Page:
Perfect Mashed Potatoes
  1. Peel and rinse the potatoes. Cut into quarters. Put the potatoes in a 3-quart pot and cover with cold water by about 1 inch. Cover the pot and bring to a full boil over high heat, about five minutes. Always start the potatoes in cold water. Bringing the potato and water to a boil together helps prevent the starch from leaching out of the potato cells. As soon as the pot reaches the boil, lower heat to medium and reduce the boil to a slow boil. Cook the potatoes for 35 to 40 minutes until fork tender, which means a dinner fork jabbed into the potato encounters no resistance.
  2. In the meantime, pour 2 cups of heavy cream into a small 1- or 2-quart saucepan. Add ¼ pound or 1 stick of butter and cook on low heat until the cream warms and the butter melts completely. Do not boil. Using a towel or oven mitt, take the pot of potatoes from the stove and empty into a colander placed in the sink. You’ll see lots of steam rise up – let it go, the steam is taking some of the water out of the potatoes. Some professional cooks, so intent on a dry spud, place the cooked potatoes on a cookie sheet and stick in a preheated 300-degree oven to get rid of the water. You’ll know the potatoes are ready to mash when the steam begins to subside and the edges of the potato quarters begin to look dry and rather white.
  3. Some people prefer their mashed potatoes passed through a ricer or a food mill for a smooth velvety paste. We like our mashed potatoes more rustic. Lumps? Lord no, but we like mashed potatoes with some texture, texture that means homemade. The best way to achieve this is with an old-fashioned potato masher. You just move the masher up and down, crumbling the potato into ever-smaller pieces. Potato mashers can be found everywhere, from fancy kitchen supply shops to hardware stores. Buy something sturdy, with a comfortable wooden handle. If your pot is big enough, mash the potatoes in it. Or, use a large, wide bowl. Place the quartered potatoes in the pot or bowl. Sprinkle in 1 tablespoon of salt. Place the pan with the warmed cream and melted butter close to the potatoes so you can reach it easily. Take your masher and go once, gently, around the bowl or pot to break up the potatoes. As the potatoes crumble, they should look as flakey and fluffy as new snow.
  4. Pour in roughly ½ cup of the butter and cream mixture. Go around the bowl again to incorporate the cream mixture into the potatoes. Add a second ½ cup of the cream mixture. You want to add the liquid slowly; pouring it in all at once would mean sticky mashed potatoes. Remember, the potato is still releasing steam and looking for any moisture to absorb. You provide that when you add the cream mixture ½ cup at a time. Once this second ladle of cream is absorbed add the third and finally the fourth ½ cup. You want to mix in a total of 2 cups of the cream and butter mixture into the potatoes. As you mash, push the masher slowly to the bottom of the bowl or pot and then drag it slowly toward you to incorporate the cream in the potatoes. Don’t mix hard, you don’t want the starch cells to burst.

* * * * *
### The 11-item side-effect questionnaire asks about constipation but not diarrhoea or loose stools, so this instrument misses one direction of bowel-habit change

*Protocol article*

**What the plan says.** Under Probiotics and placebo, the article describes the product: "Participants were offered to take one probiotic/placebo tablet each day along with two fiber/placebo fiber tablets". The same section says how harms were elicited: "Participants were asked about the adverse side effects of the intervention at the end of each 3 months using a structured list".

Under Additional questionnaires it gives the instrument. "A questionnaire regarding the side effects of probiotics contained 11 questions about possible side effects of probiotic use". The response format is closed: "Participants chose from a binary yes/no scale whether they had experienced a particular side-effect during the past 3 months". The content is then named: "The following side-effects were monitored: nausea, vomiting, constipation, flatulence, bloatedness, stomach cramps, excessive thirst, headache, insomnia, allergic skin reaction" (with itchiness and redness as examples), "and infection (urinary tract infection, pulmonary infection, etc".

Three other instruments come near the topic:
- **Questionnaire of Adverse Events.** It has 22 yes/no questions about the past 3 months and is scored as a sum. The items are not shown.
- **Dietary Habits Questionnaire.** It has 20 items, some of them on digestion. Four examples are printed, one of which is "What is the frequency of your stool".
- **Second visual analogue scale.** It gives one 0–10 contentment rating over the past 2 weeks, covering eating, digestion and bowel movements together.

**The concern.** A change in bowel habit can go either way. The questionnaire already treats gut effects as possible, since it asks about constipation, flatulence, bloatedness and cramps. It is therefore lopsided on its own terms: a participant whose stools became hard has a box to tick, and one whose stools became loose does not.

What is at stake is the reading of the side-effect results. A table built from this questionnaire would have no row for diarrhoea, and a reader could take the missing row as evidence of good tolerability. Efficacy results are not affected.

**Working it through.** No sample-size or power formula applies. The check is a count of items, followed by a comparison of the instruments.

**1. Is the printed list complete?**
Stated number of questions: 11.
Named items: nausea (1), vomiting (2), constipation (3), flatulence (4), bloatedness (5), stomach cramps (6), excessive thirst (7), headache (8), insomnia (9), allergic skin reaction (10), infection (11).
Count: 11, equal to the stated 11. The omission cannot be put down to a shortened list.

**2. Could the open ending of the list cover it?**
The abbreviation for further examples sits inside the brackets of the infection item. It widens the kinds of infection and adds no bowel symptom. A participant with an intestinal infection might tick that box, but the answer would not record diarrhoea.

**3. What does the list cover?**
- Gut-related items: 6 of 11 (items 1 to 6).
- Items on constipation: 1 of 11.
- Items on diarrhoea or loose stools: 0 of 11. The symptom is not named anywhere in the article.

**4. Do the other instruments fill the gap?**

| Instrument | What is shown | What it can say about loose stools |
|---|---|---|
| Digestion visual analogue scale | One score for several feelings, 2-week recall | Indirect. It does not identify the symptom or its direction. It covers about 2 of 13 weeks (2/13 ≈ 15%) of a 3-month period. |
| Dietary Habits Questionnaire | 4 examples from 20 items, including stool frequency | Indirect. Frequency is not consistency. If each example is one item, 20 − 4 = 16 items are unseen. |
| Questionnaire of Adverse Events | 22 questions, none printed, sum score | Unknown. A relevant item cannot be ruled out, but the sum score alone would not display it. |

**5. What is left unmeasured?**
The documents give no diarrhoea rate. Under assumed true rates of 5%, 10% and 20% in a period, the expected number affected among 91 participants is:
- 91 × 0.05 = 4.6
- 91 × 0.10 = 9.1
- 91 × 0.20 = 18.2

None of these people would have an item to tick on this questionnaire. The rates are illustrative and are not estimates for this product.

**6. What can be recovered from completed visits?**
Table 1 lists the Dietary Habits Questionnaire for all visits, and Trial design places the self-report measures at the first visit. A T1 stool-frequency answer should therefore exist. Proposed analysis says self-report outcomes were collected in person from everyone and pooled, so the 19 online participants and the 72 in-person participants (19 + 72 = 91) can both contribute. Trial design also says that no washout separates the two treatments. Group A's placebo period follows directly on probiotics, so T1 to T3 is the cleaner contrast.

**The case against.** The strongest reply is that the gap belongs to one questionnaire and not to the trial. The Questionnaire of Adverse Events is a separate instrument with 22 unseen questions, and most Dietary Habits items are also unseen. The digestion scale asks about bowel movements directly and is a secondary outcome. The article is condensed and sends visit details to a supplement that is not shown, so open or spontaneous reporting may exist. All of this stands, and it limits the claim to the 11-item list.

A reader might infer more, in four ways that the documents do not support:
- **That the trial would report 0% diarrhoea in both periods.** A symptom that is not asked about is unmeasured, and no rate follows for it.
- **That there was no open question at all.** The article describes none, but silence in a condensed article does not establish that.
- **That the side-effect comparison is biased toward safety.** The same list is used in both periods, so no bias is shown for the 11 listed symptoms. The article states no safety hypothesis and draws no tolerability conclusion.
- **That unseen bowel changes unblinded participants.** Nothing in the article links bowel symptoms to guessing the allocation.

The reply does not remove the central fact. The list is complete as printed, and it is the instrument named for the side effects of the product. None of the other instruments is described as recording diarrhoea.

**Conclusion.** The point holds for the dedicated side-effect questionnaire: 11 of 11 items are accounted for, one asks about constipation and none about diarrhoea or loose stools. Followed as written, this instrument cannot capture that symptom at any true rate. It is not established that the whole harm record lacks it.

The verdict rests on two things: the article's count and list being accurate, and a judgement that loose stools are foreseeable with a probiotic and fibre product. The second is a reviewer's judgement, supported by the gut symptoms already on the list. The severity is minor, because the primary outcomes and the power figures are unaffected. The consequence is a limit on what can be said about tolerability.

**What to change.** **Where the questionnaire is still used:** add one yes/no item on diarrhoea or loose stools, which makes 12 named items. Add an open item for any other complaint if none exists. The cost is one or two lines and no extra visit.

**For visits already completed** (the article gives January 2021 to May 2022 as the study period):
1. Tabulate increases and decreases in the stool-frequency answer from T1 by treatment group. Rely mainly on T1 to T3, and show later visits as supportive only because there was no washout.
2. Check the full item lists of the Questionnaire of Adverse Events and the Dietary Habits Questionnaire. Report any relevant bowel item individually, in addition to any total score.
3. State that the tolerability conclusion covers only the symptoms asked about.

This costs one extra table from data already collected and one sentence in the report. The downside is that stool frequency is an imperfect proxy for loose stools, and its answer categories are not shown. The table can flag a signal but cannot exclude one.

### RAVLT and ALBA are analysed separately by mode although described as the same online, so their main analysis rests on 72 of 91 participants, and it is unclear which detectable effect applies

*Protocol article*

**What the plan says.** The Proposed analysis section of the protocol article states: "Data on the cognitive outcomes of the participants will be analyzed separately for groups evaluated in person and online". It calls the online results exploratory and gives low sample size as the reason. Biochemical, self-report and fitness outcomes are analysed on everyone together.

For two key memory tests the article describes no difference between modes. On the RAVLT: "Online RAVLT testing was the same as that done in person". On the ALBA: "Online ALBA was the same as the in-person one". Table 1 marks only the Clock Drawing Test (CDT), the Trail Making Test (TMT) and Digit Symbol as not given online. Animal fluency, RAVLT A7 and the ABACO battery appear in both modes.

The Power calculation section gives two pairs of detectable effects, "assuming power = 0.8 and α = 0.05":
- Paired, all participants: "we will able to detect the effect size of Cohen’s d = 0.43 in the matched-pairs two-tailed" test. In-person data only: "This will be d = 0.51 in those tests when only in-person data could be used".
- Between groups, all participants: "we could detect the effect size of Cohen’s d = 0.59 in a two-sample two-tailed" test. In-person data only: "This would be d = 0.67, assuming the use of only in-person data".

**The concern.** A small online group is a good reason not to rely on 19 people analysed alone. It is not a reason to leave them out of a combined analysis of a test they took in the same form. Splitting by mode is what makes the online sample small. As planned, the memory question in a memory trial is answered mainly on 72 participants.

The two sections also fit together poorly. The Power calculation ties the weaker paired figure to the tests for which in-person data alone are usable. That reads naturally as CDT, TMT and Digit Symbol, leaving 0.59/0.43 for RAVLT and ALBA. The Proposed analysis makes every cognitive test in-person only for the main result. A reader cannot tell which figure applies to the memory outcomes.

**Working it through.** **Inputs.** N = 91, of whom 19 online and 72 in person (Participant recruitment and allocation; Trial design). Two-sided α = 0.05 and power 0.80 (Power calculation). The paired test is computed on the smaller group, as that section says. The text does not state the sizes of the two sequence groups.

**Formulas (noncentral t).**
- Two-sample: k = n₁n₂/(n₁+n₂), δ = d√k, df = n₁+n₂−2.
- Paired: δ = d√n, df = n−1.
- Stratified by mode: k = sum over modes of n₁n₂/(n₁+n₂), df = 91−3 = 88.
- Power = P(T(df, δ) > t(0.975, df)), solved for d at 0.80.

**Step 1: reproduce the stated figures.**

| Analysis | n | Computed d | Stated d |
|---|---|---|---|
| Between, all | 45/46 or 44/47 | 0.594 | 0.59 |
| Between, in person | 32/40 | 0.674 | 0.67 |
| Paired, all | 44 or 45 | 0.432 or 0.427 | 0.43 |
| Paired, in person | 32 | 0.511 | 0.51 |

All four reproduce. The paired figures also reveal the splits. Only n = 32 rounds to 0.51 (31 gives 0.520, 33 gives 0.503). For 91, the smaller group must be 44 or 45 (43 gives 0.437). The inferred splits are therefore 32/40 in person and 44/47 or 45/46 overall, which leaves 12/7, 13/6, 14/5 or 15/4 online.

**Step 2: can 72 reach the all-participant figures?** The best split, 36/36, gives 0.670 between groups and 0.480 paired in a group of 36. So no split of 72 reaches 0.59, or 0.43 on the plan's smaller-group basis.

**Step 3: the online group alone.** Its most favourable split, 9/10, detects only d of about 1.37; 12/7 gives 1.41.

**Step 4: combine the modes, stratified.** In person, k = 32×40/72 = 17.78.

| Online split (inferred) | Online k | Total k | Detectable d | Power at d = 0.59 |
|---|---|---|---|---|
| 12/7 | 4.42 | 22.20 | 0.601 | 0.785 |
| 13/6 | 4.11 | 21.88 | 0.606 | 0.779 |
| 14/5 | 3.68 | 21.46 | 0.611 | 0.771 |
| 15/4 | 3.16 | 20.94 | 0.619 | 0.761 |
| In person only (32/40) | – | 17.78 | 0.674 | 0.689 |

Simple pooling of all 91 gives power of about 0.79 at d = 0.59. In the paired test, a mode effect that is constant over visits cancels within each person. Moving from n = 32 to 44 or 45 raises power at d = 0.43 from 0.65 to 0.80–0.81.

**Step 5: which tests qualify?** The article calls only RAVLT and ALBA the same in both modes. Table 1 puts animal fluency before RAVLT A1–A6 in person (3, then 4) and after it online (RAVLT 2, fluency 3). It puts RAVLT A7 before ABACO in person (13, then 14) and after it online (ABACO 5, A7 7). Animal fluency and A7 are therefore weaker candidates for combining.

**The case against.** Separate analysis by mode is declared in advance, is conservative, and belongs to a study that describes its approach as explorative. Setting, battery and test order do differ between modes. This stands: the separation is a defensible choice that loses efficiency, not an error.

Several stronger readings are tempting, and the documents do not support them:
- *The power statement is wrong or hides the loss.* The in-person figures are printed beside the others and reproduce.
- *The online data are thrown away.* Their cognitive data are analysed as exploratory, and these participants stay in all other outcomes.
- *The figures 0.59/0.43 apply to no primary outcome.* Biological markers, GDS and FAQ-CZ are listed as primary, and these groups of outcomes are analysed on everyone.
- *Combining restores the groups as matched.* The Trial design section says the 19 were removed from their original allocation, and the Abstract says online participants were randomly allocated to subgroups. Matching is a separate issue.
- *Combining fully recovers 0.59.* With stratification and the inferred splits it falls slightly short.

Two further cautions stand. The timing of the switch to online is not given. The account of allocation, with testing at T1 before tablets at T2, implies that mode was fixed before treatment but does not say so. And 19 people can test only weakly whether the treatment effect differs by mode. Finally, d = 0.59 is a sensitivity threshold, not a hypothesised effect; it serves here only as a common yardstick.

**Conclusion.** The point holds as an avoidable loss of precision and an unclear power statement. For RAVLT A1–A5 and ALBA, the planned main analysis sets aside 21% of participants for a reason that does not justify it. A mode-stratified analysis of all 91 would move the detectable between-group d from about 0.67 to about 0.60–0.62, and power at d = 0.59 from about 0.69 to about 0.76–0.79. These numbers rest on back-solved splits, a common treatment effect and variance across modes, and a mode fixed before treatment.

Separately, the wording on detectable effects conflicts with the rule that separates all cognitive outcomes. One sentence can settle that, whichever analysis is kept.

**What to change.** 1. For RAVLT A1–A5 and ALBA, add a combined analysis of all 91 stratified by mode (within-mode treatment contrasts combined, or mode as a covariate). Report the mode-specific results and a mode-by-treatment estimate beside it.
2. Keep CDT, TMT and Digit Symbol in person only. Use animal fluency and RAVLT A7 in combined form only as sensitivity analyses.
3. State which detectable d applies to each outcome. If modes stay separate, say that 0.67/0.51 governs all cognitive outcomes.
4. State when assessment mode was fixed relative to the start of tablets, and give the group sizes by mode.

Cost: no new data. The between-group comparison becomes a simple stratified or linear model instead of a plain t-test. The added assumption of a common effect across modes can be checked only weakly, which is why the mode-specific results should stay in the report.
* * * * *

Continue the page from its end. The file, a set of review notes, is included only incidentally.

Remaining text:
5. After you pour in the fourth and final ½ cup of the cream mixture, take a large spoon and slowly turn the mashed potatoes over once or twice to make sure the mixture has been fully absorbed. Taste carefully and sprinkle in more salt if necessary. You want just enough salt so you can taste it just under the sweet flavors of the cream and melted butter. Store any remaining butter or cream to use in reheating any leftover potatoes. Serve mashed potatoes immediately.
Recipe Notes

Variation: To make garlic potatoes just add cloves of roasted garlic at the end. To make lobster mashed potatoes add a generous amount of cooked, diced lobster meat at the end. And, to make Faith’s Brown Butter Mashed Potatoes: Follow Chris’ instructions, except brown the butter on the stovetop until it’s golden and smells like hazelnuts. Pour it into your mashed potatoes with 3/4 cup of buttermilk and mash it the way Chris does. It’s killer! (Inspired by The Smitten Kitchen Cookbook).